This weekend we were snowed in.  A good reason for me to have a craving for
 Chinese food with all of its attendant fat.  So, before the snow hit, I went
 out and picked up some provisions, including some eggroll wrappers and came 
 home to make up a new recipe.
 
 Peking Raviolis with Eggplant
 1 package eggroll wrappers or ravioli wrappers.
 1.5 lbs eggplant
 3 cloves garlic
 1/4 cup soy sauce or tamari sauce
 1/2 c scallions chopped coarsly
 1/2 tsp mustard
 1 tsp paprika ( the hotter the better)
 1 tsp ginger
 
 Slice eggplant in half lengthwise and cut off stems. Place face down on a 
 cookie sheet. Use non-stick spray if the sheet is not already non stick.
 
 Bake for about 1 hour.  The eggplant should give to the touch.  Take the 
 eggplant out of the oven and allow to cool.  While they are cooling mix the 
 rest of the ingredients in a bowl to make a marinade.
 
 When the eggplant is cool, they should be a bit shriveled. With a spoon, scoop
 Out the insides into the marinade. Let sit for at least 15 minutes.
 
 Pour the eggplant and marinade into a food processor to puree for about 30 
 seconds. The result should look totally inedible. :-)
 
 Fill a large stock pan with about 1.5 inches of water and set on the stove to 
 boil.
 
 If you are using wonton wrappers or ravioli wrappers you can skip this step.
 Take out two eggroll wrappers and cut in even quarters. 
 
 Place out about 8 wrapper pieces on a flat clean surface like a cutting board.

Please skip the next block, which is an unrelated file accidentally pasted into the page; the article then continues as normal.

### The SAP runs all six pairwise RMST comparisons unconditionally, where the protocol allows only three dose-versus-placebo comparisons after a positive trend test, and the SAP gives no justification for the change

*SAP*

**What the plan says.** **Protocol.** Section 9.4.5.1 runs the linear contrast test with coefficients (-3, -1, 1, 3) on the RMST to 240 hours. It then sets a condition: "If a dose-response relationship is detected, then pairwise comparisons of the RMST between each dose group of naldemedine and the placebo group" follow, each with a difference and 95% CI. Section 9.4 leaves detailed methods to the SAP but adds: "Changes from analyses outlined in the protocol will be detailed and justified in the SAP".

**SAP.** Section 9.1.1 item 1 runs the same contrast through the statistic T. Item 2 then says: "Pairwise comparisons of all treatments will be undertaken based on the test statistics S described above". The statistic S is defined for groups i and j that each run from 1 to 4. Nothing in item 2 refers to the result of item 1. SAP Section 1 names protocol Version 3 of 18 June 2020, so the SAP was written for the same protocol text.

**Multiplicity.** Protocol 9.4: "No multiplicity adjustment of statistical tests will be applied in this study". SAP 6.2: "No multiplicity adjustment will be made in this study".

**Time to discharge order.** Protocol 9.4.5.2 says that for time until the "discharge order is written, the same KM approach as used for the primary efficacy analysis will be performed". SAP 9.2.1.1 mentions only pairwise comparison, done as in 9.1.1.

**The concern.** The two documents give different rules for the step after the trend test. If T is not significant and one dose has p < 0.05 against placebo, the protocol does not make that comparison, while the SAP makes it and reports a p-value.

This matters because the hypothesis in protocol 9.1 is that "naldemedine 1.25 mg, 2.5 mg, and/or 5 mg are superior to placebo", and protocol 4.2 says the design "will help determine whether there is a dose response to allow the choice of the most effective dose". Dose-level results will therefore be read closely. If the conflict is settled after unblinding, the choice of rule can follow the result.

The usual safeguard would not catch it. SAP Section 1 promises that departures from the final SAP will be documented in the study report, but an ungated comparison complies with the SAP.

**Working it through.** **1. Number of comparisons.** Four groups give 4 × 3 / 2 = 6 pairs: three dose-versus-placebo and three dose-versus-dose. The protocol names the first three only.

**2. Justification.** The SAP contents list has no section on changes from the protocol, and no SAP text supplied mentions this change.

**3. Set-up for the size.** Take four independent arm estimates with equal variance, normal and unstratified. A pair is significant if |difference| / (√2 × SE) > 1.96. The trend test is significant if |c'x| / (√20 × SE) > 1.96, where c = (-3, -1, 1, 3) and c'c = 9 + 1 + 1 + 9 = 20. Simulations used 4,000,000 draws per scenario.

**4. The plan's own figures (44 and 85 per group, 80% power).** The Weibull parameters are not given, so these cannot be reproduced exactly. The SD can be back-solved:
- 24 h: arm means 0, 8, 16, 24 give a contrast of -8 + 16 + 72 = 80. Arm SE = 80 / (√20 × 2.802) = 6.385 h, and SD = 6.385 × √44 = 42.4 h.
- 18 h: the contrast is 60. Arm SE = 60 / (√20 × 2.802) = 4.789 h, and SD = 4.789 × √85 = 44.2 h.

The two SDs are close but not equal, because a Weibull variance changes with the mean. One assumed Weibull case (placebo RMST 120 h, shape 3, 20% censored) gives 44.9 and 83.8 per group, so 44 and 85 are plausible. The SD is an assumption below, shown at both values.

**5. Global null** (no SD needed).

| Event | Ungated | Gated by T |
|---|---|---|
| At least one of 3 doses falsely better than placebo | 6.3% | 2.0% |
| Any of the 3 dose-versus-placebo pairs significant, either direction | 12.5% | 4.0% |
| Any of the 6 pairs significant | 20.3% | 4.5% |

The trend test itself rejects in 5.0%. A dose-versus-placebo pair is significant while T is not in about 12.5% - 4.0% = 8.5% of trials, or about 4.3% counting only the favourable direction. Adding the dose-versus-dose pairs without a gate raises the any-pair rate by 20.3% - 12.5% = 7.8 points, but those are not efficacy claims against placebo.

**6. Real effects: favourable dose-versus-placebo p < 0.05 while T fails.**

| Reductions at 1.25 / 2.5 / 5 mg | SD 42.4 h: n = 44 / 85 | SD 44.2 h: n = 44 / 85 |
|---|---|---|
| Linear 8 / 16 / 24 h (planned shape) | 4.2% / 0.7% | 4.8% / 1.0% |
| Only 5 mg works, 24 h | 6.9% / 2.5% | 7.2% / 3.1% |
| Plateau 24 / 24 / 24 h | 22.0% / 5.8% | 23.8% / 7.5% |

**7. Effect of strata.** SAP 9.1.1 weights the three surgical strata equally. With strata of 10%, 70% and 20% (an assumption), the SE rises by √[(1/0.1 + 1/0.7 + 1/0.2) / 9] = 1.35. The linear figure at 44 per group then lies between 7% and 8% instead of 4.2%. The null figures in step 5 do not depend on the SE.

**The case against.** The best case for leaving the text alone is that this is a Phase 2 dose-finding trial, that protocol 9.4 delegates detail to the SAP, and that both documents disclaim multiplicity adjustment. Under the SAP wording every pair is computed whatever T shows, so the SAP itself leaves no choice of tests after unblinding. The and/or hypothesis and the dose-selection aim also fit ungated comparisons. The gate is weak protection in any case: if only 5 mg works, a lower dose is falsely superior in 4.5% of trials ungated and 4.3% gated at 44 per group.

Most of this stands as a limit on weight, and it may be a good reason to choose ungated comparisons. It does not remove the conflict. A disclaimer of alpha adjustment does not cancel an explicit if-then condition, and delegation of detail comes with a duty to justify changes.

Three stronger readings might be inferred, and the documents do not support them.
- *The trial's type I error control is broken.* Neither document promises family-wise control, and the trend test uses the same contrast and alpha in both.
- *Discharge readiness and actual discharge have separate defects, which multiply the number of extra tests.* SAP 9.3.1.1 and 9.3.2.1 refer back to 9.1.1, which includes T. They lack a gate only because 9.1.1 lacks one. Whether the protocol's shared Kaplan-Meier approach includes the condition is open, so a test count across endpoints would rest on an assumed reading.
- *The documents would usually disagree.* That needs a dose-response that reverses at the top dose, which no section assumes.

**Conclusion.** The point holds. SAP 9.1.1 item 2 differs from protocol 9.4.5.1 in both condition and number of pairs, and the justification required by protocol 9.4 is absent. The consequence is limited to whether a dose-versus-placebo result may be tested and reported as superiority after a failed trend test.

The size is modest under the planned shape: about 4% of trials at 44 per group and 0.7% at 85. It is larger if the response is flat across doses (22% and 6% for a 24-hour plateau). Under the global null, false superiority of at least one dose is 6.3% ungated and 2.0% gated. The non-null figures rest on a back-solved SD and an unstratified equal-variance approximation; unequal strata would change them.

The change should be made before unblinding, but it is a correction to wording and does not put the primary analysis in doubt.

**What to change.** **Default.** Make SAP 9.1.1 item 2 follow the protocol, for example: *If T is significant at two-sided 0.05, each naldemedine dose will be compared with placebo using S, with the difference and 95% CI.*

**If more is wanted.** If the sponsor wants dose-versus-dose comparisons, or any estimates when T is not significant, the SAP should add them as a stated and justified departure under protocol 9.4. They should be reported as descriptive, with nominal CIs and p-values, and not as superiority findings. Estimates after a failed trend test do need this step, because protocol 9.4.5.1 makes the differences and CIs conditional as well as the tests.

Spoon about 1/2 teaspoon of the eggplant puree into the middle of each wrapper.
 Dip your fingers into a bowl of water and run along two opposite edges of a 
 wrapper or along all four edges. Take one corner and fold it over to the 
 opposite corner forming a triangle. Carefully press the wet edges together to 
 form a seal. Place the triangular ravioli onto a rack to dry a bit and repeat
 the process with the other seven wrappers.
 
 If you put too much filling in a wrapper, it will ooze out the edge. Just make 
 sure you press firmly on that edge to force the filling out all the way. You 
 want the wrapper edges touching each other so they will form a seal.
 
 If you have a ravioli press, as sold at Chinese supply stores, follow the 
 directions given with the press.
 
 After filling eight raviolis, turn them over on the drying rack and repeat the 
 process with eight more.
 
 At this point, your water should be at a rolling boil and you can carefully 
 add the raviolis.  First stir the water in a circular motion with a slotted 
 spoon. Place one ravioli on the spoon and carefully lower it into the water.
 Continue stirring until the ravioli starts to float. Add another ravioli.
 Don't add so many raviolis that they crowd each other in the pan. They should
 not touch each other while cooking or they might cook together.
 
 The raviolis are cooked when they float easily and are somewhat transparent.
 The eggplant mixture will spread in the wrapper a bit but should not seep out
 if they were sealed well.
 
 As they reach the floating stage, carefully lift the raviolis out of the water
 with the slotted spoon and move them back to the drying rack.
 
 When the raviolis are dry again use a toothpick to connect the two opposite 
 corners and place on a tray of lettuce or ornamental cabbage to serve.